Date of Degree
PhD (Doctor of Philosophy)
Pharmaceutical Sciences and Experimental Therapeutics
Barriers to effective pulmonary drug delivery are inherent to the lung physiology and present a challenge when attempting to bypass the natural defenses against inhaled particles. Inhaled particulate aerosols that deposit in the conducting airways of the lungs can become trapped in the respiratory mucus layer where they are then subjected to rapid clearance by the mucociliary escalator. The details of particle behavior after deposition and before this clearance are not well understood, however. Several physical processes may influence particle behavior on the mucus, including a penetration of particles into the mucus layer or a lateral transport of particles across the lung surface. Particles which deposit onto the respiratory mucus are subject to a number of forces which dictate these behaviors in the lung and may influence the retention of particles in the lungs and the efficacy of pulmonary drug delivery. The goal of this thesis was to investigate the behavior of microparticles deposited on a synthetic mucus model designed to mimic the bulk viscoelastic and surface tension properties of conducting airway mucus. Studies were conducted to determine the effects of mucus surface properties and particle physicochemical properties on the submersion and lateral mobility of single particles and the spreadability of particle-laden droplets at the air-liquid interface.
Synthetic mucus gels were developed with viscoelastic properties that mimicked those of non-diseased tracheobronchial mucus. Infasurf, a calf lung surfactant extract, was spread onto the gel surfaces and compressed in a Langmuir trough to attain physiologically relevant surface tensions (~30-34 mN/m) and to analyze surfactant behavior on viscoelastic subphases. Microparticles were aerosolized onto the model mucus surface and imaged by brightfield microscopy at varying surface tensions on gels of varying viscoelastic properties to determine the extent of capillary submersion, in the fluid interface. Lateral transport of microparticles across the surfactant interface was quantified using particle tracking techniques. Finally, the spreading patterns of surfactant-laden droplets containing model drugs or particles were monitored by time-course imaging.
Studies revealed that key physicochemical properties, including particle size and hydrophobicity, influenced particle submersion and mobility on the mimetic surfaces. Submersion, transport, and droplet spreadability were all inhibited with increasing gel viscoelastic properties, suggesting that such inhibition would be expected by healthy or disease tracheobronchial mucus. While low surface tensions promoted microparticle submersion into the subphase, the lateral transport and droplet spreadability were inhibited on gels with pre-existing surfactant films. The extent of droplet spreading could be enhanced by adding surfactant to the droplets. Overall, these studies aid our understanding of particle behavior and their fate at lung-like fluid surfaces, which has implications for both pulmonary drug delivery and pulmonary toxicity. Particulate aerosols which are designed to be smaller and more hydrophilic would experience improved mobility in the lungs and potentially gain the ability to submerge through the thick and highly viscous mucus barriers of diseased lungs. In healthy lungs, improved submersion could lead to greater particle retention, reduced mucociliary clearance, and a more effective delivery of drug to the epithelium. Lastly, by adding surfactant to drug containing liquid aerosol droplets, the deposition and distribution of drug could be improved in the peripheral regions of the obstructed lungs of cystic fibrosis patients. Results from these studies provide new knowledge that can be used to predict the behavior of aerosols deposited in the lungs and can aid the design of aerosols for drug delivery applications.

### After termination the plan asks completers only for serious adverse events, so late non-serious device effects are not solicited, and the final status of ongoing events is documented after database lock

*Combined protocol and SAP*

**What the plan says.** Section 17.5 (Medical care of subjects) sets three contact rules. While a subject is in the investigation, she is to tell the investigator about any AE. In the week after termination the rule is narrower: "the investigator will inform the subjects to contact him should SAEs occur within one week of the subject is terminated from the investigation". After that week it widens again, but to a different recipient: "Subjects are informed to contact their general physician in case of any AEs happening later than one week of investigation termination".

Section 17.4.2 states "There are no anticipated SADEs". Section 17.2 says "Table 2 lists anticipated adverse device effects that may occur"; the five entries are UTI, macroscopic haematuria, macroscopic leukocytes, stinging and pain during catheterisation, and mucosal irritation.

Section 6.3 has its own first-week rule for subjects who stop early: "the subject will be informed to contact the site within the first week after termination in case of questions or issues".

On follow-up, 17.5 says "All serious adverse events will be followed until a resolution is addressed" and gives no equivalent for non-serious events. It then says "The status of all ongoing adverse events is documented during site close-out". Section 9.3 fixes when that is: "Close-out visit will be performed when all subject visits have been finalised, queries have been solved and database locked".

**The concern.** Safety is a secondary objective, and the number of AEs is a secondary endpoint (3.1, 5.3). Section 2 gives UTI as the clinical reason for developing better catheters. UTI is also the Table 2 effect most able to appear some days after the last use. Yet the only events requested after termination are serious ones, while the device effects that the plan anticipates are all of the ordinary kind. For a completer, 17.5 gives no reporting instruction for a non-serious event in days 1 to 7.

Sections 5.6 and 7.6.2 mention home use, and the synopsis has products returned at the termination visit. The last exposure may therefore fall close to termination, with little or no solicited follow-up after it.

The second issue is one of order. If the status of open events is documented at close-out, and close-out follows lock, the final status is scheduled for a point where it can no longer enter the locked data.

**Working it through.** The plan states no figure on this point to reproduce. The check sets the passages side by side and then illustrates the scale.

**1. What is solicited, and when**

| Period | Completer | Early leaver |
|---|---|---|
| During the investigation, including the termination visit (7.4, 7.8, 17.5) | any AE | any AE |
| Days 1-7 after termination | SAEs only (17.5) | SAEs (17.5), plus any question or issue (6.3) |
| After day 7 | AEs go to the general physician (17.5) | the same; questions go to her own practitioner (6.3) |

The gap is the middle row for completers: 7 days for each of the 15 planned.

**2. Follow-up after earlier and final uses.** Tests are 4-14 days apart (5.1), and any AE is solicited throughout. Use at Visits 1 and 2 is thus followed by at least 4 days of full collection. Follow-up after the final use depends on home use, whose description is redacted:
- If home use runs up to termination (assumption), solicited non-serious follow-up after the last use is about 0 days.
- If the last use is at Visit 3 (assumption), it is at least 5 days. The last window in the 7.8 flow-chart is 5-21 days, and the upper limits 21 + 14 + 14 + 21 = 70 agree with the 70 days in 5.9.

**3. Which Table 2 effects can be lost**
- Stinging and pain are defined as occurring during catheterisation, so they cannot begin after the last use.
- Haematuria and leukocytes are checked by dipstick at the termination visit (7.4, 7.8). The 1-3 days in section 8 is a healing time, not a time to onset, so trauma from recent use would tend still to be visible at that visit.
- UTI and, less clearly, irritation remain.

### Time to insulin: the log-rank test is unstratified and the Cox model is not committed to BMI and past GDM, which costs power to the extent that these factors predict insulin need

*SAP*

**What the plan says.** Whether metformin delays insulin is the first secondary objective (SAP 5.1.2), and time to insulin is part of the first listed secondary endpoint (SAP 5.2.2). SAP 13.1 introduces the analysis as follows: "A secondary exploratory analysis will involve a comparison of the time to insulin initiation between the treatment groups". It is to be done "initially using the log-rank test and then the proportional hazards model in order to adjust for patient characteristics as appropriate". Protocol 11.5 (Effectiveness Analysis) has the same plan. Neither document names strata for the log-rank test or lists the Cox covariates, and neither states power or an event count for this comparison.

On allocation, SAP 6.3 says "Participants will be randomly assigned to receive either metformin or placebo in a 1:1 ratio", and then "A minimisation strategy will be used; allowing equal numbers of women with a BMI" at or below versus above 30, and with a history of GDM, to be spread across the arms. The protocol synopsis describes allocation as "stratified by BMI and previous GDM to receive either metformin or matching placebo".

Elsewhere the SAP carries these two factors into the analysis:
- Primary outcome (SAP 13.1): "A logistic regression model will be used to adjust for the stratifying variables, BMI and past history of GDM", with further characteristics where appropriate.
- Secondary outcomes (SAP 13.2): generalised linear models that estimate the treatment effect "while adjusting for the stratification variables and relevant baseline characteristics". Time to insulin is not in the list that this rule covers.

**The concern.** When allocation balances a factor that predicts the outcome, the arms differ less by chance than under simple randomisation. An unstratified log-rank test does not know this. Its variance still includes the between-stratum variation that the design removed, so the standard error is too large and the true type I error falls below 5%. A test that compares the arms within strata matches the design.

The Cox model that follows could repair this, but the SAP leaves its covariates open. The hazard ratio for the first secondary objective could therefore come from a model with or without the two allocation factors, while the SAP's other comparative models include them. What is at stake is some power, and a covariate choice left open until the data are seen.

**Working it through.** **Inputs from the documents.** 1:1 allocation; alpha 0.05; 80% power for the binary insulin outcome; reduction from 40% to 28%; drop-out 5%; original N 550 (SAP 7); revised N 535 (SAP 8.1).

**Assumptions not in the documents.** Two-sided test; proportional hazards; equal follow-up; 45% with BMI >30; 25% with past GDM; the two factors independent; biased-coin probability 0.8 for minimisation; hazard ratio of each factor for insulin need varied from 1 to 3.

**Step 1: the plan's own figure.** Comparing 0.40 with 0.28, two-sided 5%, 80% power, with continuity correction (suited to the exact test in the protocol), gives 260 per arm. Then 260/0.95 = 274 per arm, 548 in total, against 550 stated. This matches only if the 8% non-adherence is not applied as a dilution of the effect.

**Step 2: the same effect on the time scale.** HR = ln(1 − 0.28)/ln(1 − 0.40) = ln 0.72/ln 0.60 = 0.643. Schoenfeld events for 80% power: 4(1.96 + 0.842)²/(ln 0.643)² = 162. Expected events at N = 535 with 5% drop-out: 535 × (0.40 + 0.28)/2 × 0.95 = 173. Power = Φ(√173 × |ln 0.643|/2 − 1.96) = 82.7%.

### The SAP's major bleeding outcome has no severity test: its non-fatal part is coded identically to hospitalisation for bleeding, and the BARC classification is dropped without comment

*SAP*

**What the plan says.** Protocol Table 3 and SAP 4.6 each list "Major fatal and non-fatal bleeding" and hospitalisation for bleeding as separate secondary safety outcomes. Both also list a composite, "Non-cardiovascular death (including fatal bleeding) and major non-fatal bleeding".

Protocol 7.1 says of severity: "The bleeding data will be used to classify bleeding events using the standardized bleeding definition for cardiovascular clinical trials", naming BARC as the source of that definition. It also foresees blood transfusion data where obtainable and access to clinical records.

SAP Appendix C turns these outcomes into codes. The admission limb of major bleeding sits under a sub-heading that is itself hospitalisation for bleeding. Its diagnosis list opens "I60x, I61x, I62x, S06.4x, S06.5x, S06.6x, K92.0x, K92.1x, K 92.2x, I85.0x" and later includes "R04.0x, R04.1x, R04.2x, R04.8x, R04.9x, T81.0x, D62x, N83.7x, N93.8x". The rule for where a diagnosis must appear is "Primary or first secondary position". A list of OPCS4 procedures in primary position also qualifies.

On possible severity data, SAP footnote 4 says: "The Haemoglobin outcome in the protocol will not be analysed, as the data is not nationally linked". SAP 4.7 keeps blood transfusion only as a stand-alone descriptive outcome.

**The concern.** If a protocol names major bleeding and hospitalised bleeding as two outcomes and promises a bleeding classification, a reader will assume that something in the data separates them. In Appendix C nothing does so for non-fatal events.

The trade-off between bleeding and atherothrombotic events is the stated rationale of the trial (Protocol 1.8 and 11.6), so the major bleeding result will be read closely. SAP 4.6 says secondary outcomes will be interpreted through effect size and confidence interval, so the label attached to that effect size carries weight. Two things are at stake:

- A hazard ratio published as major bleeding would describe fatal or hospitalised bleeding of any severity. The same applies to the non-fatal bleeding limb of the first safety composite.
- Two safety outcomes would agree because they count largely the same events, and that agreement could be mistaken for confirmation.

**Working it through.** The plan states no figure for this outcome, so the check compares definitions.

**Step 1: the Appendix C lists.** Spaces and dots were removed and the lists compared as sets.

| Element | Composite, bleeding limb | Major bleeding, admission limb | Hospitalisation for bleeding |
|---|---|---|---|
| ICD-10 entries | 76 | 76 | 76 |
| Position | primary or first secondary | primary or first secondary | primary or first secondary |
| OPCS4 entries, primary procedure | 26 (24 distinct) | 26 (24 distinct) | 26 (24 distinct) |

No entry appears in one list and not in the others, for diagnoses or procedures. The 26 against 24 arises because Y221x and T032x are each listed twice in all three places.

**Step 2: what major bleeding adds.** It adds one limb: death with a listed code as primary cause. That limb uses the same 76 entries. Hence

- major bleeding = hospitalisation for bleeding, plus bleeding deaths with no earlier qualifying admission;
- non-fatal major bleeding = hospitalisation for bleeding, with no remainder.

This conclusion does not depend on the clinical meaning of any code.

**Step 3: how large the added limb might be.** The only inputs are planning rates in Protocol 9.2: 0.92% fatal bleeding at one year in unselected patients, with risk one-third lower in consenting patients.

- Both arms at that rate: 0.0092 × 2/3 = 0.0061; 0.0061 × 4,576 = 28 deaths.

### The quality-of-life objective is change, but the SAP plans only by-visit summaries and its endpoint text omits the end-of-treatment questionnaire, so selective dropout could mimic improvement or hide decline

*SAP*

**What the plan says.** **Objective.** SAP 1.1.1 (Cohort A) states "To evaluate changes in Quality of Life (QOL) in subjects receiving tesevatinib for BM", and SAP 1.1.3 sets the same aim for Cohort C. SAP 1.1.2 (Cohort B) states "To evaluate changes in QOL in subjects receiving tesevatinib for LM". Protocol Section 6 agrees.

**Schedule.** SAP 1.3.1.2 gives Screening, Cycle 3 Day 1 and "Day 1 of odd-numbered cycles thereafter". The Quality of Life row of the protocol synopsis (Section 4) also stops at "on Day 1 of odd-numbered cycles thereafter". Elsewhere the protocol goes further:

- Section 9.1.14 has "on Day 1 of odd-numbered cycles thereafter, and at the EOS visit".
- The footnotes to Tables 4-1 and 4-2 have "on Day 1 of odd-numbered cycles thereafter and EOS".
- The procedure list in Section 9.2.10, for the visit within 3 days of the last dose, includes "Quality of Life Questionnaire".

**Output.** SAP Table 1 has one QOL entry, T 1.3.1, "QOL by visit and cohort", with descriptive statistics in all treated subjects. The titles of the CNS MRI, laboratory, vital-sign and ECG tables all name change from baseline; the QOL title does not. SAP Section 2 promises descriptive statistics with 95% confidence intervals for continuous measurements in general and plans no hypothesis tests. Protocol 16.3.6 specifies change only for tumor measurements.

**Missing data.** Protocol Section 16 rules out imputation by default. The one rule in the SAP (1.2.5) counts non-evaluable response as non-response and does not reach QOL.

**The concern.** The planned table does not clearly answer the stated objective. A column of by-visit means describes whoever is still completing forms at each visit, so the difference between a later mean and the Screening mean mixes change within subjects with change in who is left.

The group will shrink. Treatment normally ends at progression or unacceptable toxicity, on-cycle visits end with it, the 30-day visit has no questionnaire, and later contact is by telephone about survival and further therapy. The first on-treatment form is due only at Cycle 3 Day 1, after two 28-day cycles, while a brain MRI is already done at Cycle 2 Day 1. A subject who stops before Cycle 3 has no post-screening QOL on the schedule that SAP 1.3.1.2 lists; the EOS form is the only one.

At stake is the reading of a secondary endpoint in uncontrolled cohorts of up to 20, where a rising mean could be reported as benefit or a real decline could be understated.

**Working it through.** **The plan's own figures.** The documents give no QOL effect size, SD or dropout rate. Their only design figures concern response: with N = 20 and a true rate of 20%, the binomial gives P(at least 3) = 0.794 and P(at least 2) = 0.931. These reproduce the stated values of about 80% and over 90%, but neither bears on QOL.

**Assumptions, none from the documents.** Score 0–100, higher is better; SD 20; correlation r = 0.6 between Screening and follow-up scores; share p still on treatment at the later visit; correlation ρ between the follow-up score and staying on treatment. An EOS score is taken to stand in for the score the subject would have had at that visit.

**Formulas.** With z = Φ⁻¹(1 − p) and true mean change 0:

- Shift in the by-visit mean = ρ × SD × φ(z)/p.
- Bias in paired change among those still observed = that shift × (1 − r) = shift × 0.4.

Lining the lung surface, the lung fluids protect the lung from direct exposure to foreign materials that are inhaled. This fluid layer also serves as a barrier to pulmonary drug delivery as it must be crossed for a drug to reach its target. Studies that characterize the behavior of inhaled drugs, such as particle or liquid aerosols, can help to identify properties which influence drug delivery to the lungs. In this study, a polymer-based fluid was developed that had similar properties to human lung fluid. This model fluid was then used to determine how particles and droplets move at the surface of the lung-like fluids and how different particle types influence this movement. The ability of various types of particles to penetrate into the model lung fluid was found to be dependent on the properties of the particles and the consistency of the fluid. Thick model lung fluid was shown to slow down and even stop droplets from spreading on the fluid surface. Particles which stay stuck at the lung fluid surface and cannot move around are poor candidates for drug delivery. Additionally, droplets that do not spread are not as useful for treating diseased lungs as droplets which greatly spread. These studies are important as they provided new information that can be used to make drug-containing particles or droplets that can better reach the regions of the lung where they are needed, which would improve the overall ability to deliver drugs to the lungs.
xxvii, 286 pages
Includes bibliographical references (pages 260-286).
Copyright 2015 Daniel Michael Schenck